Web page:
26 December 2011

2011 - The year in review

So much has happened this year - I've found out so many new things about my family history - that I thought I would review my research, and highlight the most intriguing and/or amazing bits.

Best Performance in a Television Series:
Thomas Wickham (1888-1973)

Thomas Wickham was my great great uncle. He was a policeman in Sydney and worked as a detective sergeant in NSW's first drug squad. He was portrayed in the television series Underbelly: Razor. I didn't watch it, but as far as I know, he's my only relative who's been dramatised in a television series!

Story That Still Leaves Me Gobsmacked That I Uncovered It:
Charles Nicholas Weiss (1789-1845) and Gaspard Weiss (1739-1815), flute virtuosos

Charles Nicholas Weiss (my great great great grandfather) and his father Gaspard Weiss (my great great great great grandfather) were both very talented flautists. Both born in Mulhouse (now part of France), they both trod a path through Italy and Geneva to England where they achieved a level of fame for their musical skills. Gaspard retired back to Mulhouse, Charles joined the British Army and died young in India.

I still am amazed at what I uncovered on Charles Nicholas Weiss. The family had a vague idea that he was born in Prussia (wrong), and was in the army and died in India. I don't think anyone really realised that he was a (then) famous flautist, who joined the British Army as a bandmaster because of his musical skills.

Plus, I've never explained how I found out about Gaspard Weiss, his father. I had worked out that Charles had been born in Mulhouse, so I found a local Alsace genealogical society (Centre Départemental d' Histoire des Familles) and sent them an email asking if they had any information on him. A few weeks later I received an envelope in the mail from them, containing all they had on him: a photocopy from "Nouveau dictionnaire de biography alsacienne", which had a short biography on him. However, the startling thing was that it noted that Charles Nicholas Weiss was the son of the entry before: Jean Gaspard Weiss. And that is where I discovered his possibly even more famous father, Gaspard Weiss. Just because I happened to send an email to a family history society in Alsace.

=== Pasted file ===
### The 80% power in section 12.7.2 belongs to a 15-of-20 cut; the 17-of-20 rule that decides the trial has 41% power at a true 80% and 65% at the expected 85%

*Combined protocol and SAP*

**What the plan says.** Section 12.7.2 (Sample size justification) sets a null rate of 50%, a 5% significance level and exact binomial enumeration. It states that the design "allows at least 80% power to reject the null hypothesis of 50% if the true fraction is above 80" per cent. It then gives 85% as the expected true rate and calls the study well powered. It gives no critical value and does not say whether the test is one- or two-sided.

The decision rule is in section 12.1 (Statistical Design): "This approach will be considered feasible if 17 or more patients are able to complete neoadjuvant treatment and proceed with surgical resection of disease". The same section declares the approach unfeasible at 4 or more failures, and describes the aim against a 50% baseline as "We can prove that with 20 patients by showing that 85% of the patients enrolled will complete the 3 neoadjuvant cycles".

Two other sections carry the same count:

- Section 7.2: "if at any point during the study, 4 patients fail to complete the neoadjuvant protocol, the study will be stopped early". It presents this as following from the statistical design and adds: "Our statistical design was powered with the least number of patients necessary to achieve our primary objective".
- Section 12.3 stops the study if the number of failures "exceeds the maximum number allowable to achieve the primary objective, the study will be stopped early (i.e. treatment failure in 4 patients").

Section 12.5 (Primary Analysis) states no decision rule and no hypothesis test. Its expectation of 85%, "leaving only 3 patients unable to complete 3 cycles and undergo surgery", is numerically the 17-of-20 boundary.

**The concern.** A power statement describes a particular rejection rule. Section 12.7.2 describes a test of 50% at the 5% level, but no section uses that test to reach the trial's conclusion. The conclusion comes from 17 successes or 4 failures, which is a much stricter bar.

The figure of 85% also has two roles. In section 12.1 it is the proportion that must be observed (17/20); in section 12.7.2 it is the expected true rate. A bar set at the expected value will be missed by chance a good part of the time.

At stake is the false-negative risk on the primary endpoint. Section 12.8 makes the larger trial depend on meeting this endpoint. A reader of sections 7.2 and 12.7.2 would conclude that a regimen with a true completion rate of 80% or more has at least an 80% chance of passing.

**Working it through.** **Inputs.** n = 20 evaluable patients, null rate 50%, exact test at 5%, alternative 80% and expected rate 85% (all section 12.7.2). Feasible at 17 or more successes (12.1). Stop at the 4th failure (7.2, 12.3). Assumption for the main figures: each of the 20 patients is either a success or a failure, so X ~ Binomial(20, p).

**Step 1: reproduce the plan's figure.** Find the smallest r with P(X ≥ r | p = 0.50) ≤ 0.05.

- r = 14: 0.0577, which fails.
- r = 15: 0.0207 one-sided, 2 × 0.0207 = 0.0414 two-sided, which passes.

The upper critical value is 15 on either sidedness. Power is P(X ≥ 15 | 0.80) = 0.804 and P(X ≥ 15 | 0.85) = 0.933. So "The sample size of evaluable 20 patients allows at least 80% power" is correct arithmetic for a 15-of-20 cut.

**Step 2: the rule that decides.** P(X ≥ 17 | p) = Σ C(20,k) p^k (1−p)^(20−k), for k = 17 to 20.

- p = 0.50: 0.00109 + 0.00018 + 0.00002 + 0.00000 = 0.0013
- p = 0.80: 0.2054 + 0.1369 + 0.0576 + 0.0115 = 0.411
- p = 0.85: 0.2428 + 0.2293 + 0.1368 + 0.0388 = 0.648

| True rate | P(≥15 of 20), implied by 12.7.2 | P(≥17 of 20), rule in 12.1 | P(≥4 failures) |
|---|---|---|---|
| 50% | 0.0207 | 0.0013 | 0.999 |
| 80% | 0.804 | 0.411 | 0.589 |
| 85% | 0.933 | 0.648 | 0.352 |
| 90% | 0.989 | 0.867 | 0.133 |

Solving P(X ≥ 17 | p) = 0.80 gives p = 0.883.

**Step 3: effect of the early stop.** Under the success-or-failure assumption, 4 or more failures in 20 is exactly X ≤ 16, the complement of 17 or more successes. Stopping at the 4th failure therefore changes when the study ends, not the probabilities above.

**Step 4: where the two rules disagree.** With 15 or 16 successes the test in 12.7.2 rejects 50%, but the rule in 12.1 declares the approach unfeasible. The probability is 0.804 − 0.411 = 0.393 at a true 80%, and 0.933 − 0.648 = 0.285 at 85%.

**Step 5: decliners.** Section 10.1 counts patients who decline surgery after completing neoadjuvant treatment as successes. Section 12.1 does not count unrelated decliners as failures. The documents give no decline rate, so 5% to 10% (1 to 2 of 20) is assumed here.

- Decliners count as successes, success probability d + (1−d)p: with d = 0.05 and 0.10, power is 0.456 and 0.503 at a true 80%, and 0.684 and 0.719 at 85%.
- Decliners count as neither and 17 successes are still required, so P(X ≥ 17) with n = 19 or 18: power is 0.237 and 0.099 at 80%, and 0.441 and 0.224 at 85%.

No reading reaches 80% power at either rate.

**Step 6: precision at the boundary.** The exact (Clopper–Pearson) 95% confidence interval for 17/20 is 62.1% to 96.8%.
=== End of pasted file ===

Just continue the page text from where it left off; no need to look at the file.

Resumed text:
Ancestor I Would Have Most Liked to Meet:
Caroline Beringer (c1857-1896)

Caroline was my great great grandmother. She came to Australia from Germany with her husband and two young children. She had more children once they were here, but Caroline tragically committed suicide when only 39 years old. I imagine it was a combination of loneliness, homesickness and post-natal depression that drove her to it. I would like to think that, had I been alive, I would have been able to befriend her.

Ancestor I'd Most Like to Find Out More About in the Coming Year:
Margaret Kirkwood Macindoe (1883-1929)

Maggie was my great great aunt. She was born in Scotland and came out to Australia with the rest of her family at a very young age. She died in Callan Park Mental Hospital in Rozelle, NSW, aged just 46, having been hospitalised a number of times in her life. I'm not expecting to get access to her medical records because there is a 100 year restriction on access to medical records, but I'd love to find out why she was in the mental hospital. I can't imagine that it was a good place to die.

Death Bed Message That I'd Love to Read:
Thomas Macindoe (1841-1901)
Thomas Macindoe was my great great grandfather. He was a difficult man, who'd been brought up by an alcoholic mother, and whose wife also turned to drink. Upon his death there was a death bed message that was supposed to published in the newspapers. His children went to court over his will and frittered away all the inheritance, apparently leaving no money for the publication of the death bed message. I'd love to know what it said! It is supposed that it was probably about the evils of drink, but that's just guessing.

Relative Who Met the Most Unusual Death:
Theophile Augustus Naudin (c1845-1880)
Augustus Naudin was the first husband of my great great grandmother. After Augustus died she later married the man who was my great great grandfather. Augustus was eaten by cannibals in Papua New Guinea, leaving behind two wives (whom he bigamously married) with 5 or 6 children as well. They were possibly better off without him!


  1. Fascinating finds,Prue. I have enjoyed reading your summary.

  2. Thanks Jill, and thanks for dropping by!

  3. Wow Prue! That's some year! you've certainly made some amazing discoveries -I'm mesmerised by the cannibal story in PNG. As to poor Caroline, how very sad that she suicided. Some of the Germans seemed to find life here so very different that they just couldn't cope -throw in small children and they were obviously at their wit's end. I don't know if the Germans were unusual or if it's just that I've looked at a few of them and read of others. Congratulations and happy hunting in 2012.

  4. Can you believe I almost forgot to include the cannibal story?!